By Mark Michael

The Church of England is beginning a review process that may lead to far fewer paid clergy and a “massive shrinkage” in the number of parish churches and dioceses, according to an article in The Times on May 24. The Rt. Rev. Stephen Cottrell, the Archbishop of York-designate, will chair the review, which was launched in a videoconference of the church’s House of Bishops last week.

The shift to online worship during the current pandemic has shaped a conversation viewed by some as long-delayed. “We are at a crossroads,” an unnamed source told The Times, “Everything’s a blank sheet of paper. It is allowing us to get back to that question of first principle, what it means to be the church. People haven’t stopped gathering for worship. They’ve been doing it over Zoom or over YouTube. I’m certainly not saying we don’t need our church buildings, but we need to look at how many we need and how we use them.”

Church of England dioceses are under increasing financial pressure, as the church scrambles to pay for its 42 diocesan cathedrals and 16,000 churches in the midst of a global crisis. Some, like the Diocese of Liverpool, have furloughed most diocesan staff during lockdown because parish share payments have declined. Bishop Cottrell’s strategy and vision commission will consider possibilities for merging administrative functions, as well as diocesan oversight for educational institutions and clergy training.

Combining dioceses will also be considered, following a 2014 model, when the Diocese of Leeds in West Yorkshire, the church’s largest geographically, was formed through the merger of three small and financially struggling dioceses, Wakefield, Bradford, and Ripon and Leeds. The Church of England currently has 108 bishops, more than twice as many as during the Victorian era, when Sunday congregations dwarfed current gatherings.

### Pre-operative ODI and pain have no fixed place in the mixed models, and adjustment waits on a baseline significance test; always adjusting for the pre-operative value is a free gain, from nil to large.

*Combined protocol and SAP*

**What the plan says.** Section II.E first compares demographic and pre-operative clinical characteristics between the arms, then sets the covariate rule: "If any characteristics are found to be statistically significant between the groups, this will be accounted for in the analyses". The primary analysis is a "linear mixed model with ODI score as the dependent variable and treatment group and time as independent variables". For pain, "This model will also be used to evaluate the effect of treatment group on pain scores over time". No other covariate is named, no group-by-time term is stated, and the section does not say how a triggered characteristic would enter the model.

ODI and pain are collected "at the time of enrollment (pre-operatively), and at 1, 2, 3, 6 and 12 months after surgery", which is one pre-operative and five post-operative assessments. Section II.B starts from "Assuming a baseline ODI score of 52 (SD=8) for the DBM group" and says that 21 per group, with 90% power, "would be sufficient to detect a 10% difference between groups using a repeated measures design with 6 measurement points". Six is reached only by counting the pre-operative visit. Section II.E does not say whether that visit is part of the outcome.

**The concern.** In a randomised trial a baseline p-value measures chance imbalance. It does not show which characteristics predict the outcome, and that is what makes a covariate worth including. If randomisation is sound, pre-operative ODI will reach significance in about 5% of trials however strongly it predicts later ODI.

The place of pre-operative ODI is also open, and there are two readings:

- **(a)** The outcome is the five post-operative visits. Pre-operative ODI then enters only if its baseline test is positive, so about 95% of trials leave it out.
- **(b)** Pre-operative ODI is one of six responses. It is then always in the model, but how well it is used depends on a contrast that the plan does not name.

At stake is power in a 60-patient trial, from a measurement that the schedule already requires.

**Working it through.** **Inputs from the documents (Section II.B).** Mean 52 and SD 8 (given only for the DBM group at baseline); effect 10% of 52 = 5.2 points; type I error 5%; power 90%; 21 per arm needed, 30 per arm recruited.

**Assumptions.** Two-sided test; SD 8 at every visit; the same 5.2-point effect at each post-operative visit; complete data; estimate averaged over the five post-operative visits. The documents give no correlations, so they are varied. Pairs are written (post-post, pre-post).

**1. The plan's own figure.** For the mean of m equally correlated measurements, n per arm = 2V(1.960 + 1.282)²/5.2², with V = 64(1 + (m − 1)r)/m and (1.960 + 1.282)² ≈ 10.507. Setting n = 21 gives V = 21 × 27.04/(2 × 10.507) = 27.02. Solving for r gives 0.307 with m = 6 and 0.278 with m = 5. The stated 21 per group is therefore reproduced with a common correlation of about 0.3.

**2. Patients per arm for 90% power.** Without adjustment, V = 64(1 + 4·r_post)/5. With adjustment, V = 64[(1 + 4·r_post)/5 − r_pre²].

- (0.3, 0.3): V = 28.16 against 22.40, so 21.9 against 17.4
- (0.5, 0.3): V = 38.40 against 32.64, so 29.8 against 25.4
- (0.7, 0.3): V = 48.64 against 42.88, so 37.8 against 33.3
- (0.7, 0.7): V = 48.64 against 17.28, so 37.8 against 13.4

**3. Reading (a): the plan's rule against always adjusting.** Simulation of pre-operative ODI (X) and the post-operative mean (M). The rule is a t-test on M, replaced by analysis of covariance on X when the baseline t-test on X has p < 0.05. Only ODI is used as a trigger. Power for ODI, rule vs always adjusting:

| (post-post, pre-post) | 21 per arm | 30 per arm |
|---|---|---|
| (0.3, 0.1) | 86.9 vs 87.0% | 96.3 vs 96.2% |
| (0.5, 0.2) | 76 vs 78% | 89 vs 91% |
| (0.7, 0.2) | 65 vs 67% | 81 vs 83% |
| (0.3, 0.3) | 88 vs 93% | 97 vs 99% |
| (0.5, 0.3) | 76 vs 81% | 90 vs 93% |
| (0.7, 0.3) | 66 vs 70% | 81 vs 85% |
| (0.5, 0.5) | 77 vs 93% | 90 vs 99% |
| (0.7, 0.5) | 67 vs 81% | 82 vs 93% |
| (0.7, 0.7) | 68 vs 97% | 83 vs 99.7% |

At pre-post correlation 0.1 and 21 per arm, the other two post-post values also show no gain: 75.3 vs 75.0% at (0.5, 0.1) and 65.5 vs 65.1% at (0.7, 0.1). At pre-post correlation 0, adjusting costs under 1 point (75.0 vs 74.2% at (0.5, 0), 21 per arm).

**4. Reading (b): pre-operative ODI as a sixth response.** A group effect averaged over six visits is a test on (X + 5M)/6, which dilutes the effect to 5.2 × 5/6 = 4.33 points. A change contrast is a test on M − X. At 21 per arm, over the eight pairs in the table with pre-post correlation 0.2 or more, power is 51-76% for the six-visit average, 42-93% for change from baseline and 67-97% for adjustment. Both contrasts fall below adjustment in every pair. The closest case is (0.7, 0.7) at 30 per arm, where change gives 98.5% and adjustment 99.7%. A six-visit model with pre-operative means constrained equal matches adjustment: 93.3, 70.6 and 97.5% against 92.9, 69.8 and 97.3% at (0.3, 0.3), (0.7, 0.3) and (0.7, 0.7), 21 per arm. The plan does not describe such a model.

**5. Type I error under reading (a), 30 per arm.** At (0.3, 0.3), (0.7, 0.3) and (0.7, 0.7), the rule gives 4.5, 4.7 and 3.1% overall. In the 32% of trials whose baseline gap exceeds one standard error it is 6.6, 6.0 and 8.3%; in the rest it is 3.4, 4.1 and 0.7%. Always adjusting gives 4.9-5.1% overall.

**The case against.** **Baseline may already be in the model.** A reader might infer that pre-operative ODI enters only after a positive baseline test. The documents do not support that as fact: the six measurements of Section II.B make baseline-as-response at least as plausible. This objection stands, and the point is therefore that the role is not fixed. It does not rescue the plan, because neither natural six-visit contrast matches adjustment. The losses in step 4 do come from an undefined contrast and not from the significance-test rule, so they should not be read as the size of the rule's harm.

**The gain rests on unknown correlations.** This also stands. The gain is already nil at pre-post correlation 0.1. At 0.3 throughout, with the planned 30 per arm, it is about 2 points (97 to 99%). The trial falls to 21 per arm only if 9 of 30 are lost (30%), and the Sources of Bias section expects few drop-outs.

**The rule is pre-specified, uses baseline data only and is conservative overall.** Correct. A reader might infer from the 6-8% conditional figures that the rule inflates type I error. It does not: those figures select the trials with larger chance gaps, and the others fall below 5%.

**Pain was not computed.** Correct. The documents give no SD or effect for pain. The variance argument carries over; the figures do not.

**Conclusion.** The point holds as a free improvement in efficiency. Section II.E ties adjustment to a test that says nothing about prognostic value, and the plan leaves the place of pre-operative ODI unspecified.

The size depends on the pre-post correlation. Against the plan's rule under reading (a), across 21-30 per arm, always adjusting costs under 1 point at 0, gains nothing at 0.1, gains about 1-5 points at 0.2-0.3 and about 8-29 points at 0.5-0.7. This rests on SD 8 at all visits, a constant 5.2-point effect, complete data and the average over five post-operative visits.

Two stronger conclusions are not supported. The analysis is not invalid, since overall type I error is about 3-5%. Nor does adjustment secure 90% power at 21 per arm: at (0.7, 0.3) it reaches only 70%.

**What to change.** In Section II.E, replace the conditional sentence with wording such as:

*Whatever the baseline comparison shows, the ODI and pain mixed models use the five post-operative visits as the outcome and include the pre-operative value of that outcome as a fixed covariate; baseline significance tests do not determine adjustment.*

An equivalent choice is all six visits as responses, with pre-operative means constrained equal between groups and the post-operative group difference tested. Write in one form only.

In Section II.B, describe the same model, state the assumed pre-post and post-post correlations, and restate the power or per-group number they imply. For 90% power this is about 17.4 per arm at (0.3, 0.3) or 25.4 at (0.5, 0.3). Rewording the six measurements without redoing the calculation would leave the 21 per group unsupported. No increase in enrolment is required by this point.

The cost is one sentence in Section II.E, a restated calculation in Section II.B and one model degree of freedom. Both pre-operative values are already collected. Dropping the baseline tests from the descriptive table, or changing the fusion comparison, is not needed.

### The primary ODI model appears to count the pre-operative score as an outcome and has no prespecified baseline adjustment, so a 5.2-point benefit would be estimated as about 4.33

Bishop Cottrell has a reputation as a cost-cutter willing to make unpopular choices. When central church funding for his Diocese of Chelmsford was slashed earlier this year from £3 million to £1 million, he refused to assign stipendiary clergy to parishes unable to cover the full expenses of their ministry through local church offerings. Financially struggling parishes, Bishop Cottrell said, would need to be led by a licensed lay minister or an unpaid cleric.

He also questioned the Church of England’s longstanding commitment to be “a Christian presence in every community across England,” saying, “What we are really trying to do is define what we mean by ‘church.’ I think for too long, ‘church’ has meant a building and a vicar and possibly a geographic area to serve.” He has indicated a willingness to close congregations to cut costs, though this will be complicated by the fact that 12,500 of the church’s 16,000 church buildings are heritage-listed by Historic England, protected from demolition and significant alteration, with the church obliged to make necessary repairs.

The review process will be highly controversial, as signaled by a series of tweets by the Rt. Rev. Philip North, Bishop of Burnley, who contested The Times article’s summary of the House of Bishops discussion. “Clergy deployment decisions are made by dioceses and not on Zoom meetings of the HoB. Hard to say what will come out of this crisis, but … we aim to sustain current clergy numbers and plant new congregations.”

“Any plan to reduce numbers of dioceses,” Bishop North continued, “would lead to years of pointless debates and introspection at a time when we need to be looking outwards, naming injustice and addressing a nation with a message of hope.”